I visited a local gym the other day, not my usual place but a gym that I used to use a few years back. Nothing much had changed, same equipment and a few of the same faces using it, there was one thing that was different though, the gym now employed Personal Trainers. There they were in all their glory, 4 of them, smiling back at me from a notice board outside the gym, giving details of their qualifications and experience and how they were the best in the business at getting you to achieve your goals. I was feeling optimistic as I entered the gym, I always enjoy seeing other fitness professionals plying their trade and fighting the good fight to make the nation fitter.
I started my workout and casually glanced around the gym to see if I could see any of these fitness guru's, if I'm honest it took me a while, then I spotted one, leaning on a piece of equipment chatting to a Gym Instructor, ok so he doesn't have a client to see at the moment, after 40 minutes and various different leaning positions against various pieces of equipment I realised why, oh well.
Whilst Mr Lean-to was doing his thing I'd noticed 2 other trainers, one male, one female, both appeared to be training a client, this is looking better I thought. Whilst I carried on with my workout I saw these 2 trainers putting there clients through their paces but there was something wrong, neither trainer appeared to be following any sort of plan, neither had anything with them to refer to or record achievement on. Both trainers appeared to be 'winging' it, unless they both had some kind of perfect recall photographic memory. There was no structure to the workouts, trainer and client would move from exercise to exercise generally whatever was close by. Now both clients appeared to be finding their respective workouts difficult and challenging but if their Trainer isn't planning and recording achievement how will they progress over their forthcoming workouts.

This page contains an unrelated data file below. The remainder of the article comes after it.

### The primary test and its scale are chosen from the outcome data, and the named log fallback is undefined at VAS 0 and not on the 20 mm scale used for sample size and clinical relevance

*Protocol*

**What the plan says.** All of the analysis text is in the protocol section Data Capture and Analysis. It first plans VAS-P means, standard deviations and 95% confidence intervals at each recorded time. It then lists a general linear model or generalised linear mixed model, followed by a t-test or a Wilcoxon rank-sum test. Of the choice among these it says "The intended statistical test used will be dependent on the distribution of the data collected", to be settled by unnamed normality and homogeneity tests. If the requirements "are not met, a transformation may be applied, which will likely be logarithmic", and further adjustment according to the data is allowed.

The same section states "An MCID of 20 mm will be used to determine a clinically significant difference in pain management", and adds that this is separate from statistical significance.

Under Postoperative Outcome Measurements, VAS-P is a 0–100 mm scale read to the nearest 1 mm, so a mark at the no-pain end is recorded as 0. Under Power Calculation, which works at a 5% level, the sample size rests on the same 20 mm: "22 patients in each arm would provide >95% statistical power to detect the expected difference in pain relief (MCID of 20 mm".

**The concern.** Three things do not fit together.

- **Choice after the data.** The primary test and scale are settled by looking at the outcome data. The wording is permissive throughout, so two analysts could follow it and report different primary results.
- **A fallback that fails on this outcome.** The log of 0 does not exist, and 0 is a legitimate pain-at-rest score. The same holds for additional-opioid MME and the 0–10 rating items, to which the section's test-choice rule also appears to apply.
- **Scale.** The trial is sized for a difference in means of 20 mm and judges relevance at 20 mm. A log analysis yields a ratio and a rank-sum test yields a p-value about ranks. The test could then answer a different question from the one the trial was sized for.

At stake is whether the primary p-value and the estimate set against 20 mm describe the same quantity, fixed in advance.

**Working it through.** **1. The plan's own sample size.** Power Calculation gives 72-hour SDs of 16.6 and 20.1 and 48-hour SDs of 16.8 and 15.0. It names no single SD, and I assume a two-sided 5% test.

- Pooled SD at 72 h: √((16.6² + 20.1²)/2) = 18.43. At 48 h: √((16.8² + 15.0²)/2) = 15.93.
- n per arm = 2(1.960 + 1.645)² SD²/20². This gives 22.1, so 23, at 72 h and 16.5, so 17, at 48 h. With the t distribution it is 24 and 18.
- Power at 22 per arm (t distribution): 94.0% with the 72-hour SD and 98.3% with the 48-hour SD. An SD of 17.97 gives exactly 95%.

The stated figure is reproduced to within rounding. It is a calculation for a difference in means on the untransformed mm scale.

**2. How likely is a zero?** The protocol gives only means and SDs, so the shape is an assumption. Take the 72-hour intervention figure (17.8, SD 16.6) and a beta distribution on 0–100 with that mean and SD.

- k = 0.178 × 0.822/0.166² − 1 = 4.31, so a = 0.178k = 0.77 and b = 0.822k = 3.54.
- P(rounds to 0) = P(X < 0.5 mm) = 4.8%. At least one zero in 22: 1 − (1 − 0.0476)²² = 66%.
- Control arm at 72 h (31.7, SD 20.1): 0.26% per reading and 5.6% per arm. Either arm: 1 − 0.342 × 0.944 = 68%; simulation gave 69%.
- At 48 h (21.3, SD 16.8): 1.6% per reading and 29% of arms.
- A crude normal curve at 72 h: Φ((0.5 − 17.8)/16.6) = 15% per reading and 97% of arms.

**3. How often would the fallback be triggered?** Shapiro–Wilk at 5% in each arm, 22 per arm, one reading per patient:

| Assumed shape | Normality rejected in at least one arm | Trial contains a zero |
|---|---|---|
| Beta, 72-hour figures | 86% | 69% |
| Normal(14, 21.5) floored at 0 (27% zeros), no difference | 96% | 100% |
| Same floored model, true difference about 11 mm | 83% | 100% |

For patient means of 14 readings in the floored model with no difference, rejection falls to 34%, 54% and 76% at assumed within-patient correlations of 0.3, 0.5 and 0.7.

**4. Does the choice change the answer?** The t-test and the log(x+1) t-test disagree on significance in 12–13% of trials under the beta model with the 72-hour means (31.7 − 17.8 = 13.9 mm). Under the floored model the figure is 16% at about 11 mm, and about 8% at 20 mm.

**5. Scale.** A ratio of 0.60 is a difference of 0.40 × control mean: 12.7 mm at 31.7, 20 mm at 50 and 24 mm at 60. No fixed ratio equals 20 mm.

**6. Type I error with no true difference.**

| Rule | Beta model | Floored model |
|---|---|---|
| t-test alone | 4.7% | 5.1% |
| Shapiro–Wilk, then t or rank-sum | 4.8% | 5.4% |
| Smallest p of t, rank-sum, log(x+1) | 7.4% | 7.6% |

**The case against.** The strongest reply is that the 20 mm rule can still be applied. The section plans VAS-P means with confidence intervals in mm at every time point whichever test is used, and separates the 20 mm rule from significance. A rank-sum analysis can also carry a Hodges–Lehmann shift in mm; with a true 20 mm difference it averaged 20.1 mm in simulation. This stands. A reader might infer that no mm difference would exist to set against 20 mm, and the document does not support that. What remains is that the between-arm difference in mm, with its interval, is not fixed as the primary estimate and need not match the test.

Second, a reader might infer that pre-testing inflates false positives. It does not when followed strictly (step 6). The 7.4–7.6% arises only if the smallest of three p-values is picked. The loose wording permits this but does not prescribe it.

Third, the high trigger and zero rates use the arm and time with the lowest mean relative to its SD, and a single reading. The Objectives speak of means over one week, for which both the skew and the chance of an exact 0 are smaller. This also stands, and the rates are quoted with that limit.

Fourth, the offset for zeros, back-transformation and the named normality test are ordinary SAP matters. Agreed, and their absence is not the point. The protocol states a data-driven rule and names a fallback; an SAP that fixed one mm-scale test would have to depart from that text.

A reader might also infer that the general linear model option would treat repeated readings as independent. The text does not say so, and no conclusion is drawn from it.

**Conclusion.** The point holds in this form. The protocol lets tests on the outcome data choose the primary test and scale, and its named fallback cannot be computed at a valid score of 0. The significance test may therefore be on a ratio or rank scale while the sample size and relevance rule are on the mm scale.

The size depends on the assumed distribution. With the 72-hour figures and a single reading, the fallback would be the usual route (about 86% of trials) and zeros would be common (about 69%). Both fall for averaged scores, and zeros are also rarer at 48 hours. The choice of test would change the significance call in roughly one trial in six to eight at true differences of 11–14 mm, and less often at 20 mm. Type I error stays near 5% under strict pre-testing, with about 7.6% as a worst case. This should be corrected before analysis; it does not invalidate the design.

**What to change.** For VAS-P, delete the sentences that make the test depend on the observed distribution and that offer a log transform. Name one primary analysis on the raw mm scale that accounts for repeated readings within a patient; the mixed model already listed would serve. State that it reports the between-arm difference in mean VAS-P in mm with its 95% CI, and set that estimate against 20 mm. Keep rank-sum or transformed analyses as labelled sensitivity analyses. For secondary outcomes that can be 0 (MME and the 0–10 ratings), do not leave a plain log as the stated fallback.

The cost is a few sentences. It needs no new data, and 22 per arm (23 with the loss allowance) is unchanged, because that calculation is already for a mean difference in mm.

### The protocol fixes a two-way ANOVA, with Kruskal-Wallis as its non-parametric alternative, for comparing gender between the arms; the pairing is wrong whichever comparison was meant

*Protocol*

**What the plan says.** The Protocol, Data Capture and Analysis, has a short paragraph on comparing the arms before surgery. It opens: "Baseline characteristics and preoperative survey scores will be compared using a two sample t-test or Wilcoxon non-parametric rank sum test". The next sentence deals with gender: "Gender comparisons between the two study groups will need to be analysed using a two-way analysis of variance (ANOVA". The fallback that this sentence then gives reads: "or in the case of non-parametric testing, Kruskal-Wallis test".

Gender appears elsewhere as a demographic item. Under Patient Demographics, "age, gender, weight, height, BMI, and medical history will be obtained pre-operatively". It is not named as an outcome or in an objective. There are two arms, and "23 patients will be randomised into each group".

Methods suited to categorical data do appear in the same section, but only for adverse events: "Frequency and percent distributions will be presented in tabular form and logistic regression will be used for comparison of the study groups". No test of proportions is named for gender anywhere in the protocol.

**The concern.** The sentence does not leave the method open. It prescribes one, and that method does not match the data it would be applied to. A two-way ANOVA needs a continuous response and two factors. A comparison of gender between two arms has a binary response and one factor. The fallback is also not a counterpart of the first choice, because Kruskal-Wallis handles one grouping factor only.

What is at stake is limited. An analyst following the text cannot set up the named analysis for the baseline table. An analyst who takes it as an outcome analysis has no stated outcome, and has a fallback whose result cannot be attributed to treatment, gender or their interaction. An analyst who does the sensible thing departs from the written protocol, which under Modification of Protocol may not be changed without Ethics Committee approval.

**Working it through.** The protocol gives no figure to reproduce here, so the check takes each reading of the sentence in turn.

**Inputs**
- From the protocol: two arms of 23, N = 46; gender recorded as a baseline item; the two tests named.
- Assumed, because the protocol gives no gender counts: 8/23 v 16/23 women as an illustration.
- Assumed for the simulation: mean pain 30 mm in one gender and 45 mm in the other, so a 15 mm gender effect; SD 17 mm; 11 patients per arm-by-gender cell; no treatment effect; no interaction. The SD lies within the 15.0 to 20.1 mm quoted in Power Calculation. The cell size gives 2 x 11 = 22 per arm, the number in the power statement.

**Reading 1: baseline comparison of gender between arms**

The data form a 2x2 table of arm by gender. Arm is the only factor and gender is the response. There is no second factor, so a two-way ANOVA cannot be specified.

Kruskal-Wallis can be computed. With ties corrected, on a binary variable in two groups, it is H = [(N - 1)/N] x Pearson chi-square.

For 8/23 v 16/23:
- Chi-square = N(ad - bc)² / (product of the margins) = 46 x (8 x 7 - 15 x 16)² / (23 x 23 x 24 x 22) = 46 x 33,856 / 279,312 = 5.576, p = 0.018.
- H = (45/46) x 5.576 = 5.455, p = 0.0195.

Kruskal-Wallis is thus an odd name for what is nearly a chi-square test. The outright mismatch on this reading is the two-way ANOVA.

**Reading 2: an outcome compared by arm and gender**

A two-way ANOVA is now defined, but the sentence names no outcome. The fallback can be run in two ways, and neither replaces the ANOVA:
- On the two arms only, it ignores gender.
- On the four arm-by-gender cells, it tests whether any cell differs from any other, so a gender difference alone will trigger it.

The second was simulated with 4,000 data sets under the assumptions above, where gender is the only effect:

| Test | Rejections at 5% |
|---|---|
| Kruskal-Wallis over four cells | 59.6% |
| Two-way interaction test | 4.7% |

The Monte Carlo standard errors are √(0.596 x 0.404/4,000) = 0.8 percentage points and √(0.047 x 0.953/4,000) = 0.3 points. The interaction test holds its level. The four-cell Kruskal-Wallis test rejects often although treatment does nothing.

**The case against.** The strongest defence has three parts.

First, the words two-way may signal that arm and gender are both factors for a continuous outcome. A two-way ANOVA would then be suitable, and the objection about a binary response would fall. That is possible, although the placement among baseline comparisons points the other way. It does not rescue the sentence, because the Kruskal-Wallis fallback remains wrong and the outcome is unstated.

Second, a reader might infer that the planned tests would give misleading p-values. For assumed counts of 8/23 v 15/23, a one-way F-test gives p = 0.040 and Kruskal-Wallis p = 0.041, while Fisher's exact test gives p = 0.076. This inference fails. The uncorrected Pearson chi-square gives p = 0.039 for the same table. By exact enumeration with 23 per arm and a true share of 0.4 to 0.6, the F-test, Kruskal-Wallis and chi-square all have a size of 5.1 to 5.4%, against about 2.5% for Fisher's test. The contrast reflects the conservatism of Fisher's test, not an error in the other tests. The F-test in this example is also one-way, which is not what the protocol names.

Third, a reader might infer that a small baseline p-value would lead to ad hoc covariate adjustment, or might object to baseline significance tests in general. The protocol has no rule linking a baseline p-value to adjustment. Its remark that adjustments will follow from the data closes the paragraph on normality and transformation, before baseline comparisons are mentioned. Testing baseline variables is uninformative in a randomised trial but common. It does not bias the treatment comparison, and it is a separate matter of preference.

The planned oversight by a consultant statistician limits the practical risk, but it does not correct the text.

This no plan approach is one that I've noticed more and more being used by Personal trainers, some may have a few formulated programmes that they use for the majority of their clients, changing the odd exercise as they go, where's the 'personal' in that. Others literally make it up as they go along throwing in a few standard exercises, pushing clients to a point of collapse, all in the name of delivering a hard workout.
First and foremost a workout has to be effective for it to make a difference and for it to be effective it needs to be planned, it needs to be recorded and it needs to be progressed from previous workouts, it needs to be applicable to the goals of the client. So it has to have structure, this also enables your client to also see how they are progressing and realise their goals. Your trainer should have planned your next few workouts and have short, medium and long term ideas as to how your training should progress.
So if your trainer is not doing this what are you paying for?